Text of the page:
As I mentioned in my previous post, it was my birthday last week. It was also my mum’s birthday on the same day - strange how that happens every year! :-) For her gift from us this year, we decided instead of giving her something that would probably be put away in a cupboard somewhere never to be seen again, or that would be used up in 5 minutes and forgotten about, we would take her out for a day sometime. And so, as the weather was so good at the start of this week, we went for a little day-trip.
When my mother was a young child, during World War II, she would often spend some of her holidays in Coventry, staying with some distant relatives. She loved these vacations, I guess because the city was so different to the rural life she was used to. It was on one of these visits that her “aunt” took her to see what remained of the recently bombed Coventry Cathedral. During the night of November 14, 1940 the whole city of Coventry had been decimated by a Luftwaffe bombing raid, and the cathedral did not escape from the punishment. Several bombs hit the cathedral and it burned along with a lot of the surrounding city.
My mum has very vivid memories of the sights she saw when she was taken down there sometime afterwards, and of the overpowering smell that still lingered in the air. But, she had never been back since to see either the remains of the bombed cathedral again, or the newly erected cathedral that was built alongside it. So, Coventry was our destination this week!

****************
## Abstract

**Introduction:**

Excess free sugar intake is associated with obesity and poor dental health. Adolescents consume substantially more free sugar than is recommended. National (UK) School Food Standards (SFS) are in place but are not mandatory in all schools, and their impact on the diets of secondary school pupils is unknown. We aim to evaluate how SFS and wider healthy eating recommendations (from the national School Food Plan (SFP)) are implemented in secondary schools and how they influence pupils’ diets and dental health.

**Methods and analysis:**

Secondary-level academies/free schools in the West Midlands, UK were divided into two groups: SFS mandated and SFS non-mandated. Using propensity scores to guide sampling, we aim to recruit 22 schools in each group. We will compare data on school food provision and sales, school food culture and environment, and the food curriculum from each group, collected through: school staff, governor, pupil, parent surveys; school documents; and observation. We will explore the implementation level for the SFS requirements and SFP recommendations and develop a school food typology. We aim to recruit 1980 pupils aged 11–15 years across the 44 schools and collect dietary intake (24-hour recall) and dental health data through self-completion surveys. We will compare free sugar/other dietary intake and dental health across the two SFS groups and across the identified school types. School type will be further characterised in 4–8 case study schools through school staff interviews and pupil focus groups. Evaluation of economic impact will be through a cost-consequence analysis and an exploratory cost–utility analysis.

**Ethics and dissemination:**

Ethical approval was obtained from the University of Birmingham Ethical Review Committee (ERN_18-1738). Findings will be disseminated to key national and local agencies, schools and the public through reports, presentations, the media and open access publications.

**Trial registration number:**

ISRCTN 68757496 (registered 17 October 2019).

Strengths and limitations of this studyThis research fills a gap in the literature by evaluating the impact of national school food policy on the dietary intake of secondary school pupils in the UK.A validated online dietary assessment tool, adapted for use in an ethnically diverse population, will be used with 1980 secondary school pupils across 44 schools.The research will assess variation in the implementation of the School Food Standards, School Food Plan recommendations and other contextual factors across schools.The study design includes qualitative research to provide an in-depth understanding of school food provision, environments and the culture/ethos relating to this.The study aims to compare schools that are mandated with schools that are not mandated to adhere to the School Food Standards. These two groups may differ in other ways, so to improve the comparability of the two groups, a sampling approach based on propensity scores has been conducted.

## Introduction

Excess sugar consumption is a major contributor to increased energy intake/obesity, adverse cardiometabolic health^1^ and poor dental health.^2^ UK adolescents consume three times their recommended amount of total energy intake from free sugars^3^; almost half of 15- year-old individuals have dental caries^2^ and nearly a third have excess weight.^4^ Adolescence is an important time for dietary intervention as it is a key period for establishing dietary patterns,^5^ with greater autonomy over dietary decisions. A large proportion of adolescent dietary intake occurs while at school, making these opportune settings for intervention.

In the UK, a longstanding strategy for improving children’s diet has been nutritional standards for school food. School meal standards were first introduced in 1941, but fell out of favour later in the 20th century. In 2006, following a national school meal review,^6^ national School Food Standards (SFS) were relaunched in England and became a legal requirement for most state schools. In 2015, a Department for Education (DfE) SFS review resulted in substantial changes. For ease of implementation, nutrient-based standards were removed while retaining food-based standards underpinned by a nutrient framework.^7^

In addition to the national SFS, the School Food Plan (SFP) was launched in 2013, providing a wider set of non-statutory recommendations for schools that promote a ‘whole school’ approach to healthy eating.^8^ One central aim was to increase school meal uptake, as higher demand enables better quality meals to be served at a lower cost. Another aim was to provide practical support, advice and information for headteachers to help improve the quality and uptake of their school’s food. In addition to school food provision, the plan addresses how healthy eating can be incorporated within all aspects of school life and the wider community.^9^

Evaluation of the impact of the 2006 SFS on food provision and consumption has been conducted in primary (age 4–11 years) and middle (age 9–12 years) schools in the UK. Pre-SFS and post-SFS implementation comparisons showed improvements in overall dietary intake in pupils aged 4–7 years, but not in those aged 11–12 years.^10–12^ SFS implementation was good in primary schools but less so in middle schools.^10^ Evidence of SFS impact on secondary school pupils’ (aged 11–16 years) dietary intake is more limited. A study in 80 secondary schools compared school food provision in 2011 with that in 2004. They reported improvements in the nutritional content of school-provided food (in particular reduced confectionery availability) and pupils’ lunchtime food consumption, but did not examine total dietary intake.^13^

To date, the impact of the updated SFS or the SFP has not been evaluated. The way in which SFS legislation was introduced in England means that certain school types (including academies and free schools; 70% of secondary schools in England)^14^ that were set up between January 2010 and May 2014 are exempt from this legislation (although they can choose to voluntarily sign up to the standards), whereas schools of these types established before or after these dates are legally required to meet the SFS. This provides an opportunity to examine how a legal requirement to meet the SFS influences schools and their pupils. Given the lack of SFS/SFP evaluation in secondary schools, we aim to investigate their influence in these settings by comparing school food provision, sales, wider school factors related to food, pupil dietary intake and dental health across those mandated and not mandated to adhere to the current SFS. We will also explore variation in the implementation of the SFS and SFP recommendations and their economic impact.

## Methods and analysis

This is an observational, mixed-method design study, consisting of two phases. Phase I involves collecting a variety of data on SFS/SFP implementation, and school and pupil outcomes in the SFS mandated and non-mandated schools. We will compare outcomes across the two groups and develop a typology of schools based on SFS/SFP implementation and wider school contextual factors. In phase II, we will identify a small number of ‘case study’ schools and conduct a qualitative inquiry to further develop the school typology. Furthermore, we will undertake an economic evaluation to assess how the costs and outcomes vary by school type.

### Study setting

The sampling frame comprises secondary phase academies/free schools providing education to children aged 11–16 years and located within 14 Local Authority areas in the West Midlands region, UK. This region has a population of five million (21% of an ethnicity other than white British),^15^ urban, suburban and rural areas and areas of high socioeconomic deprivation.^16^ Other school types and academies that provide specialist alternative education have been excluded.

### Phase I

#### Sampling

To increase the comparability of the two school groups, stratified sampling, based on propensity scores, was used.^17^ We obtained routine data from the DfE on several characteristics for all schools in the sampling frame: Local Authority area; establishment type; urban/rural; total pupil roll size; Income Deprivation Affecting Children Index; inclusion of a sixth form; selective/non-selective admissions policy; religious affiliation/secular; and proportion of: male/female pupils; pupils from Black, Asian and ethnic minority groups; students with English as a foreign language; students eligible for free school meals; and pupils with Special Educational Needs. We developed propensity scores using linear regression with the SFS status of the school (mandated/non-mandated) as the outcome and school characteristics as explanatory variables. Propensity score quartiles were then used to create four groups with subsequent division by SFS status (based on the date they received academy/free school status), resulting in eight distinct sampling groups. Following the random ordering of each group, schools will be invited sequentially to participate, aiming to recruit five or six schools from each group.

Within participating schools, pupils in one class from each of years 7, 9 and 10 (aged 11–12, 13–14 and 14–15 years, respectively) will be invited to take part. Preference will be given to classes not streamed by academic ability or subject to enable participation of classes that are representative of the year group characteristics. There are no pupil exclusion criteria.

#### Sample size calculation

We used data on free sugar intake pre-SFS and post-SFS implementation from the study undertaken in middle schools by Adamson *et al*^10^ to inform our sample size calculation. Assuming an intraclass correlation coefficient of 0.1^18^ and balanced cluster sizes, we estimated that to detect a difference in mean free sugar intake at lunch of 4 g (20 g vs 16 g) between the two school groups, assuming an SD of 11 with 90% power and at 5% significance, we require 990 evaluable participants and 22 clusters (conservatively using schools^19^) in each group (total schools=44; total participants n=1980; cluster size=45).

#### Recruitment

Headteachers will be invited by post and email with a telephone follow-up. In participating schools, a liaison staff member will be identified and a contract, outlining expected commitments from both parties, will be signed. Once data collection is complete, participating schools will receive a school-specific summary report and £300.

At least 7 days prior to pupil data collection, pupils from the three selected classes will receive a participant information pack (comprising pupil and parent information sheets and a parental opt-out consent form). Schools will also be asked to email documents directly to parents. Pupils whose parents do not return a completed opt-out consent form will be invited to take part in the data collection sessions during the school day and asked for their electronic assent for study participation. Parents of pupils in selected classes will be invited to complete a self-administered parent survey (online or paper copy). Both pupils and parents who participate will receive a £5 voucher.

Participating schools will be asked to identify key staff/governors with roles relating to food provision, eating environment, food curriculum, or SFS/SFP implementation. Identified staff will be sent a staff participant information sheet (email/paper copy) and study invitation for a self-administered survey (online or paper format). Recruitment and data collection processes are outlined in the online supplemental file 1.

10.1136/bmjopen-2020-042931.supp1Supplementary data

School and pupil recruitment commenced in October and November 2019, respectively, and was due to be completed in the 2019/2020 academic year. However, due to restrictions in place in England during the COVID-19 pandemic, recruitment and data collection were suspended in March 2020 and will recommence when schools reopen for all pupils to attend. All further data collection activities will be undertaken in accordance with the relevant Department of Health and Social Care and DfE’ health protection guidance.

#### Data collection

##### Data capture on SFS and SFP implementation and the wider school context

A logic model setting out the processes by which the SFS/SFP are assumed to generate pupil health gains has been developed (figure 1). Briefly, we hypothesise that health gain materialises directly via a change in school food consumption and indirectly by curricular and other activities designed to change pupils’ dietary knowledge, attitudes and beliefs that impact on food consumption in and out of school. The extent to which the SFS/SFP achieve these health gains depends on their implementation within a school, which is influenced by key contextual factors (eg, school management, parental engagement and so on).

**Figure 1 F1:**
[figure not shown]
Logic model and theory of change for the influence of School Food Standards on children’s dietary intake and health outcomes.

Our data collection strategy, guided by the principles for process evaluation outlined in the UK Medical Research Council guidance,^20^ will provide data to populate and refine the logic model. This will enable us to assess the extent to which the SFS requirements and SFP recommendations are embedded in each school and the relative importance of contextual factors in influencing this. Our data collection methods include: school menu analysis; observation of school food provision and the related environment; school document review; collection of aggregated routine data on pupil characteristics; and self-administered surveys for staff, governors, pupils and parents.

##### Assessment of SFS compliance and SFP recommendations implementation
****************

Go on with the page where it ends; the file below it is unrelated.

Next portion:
The new cathedral was designed by Sir Basil Spence and completed in 1962. Although there was some opposition at the time to its modern design, the cathedral is now very well loved, and was voted as Britain’s favourite 20th century building in a national poll. It certainly is an amazing place, and Dori has taken some wonderful pictures which I believe she will be sharing with you sometime soon when she returns to the bloggy world :-) In the meantime, here are a few snaps that I took with my mobile phone that will give you a little idea of what this house of worship is like.
The tapestry that you can see behind the altar is apparently the largest in the world, measuring 74'8" by 38' and was made in just one piece by Graham Sutherland. The stained glass windows are stunning, and my pictures don't even vaguely do them justice. As we had set off early, we were lucky enough to have the new cathedral almost to ourselves for a few minutes before a group of schoolchildren arrived, and it was an amazing experience to be so peaceful in that huge space.
It was a great day out, and a long-held ambition fulfilled for my mum.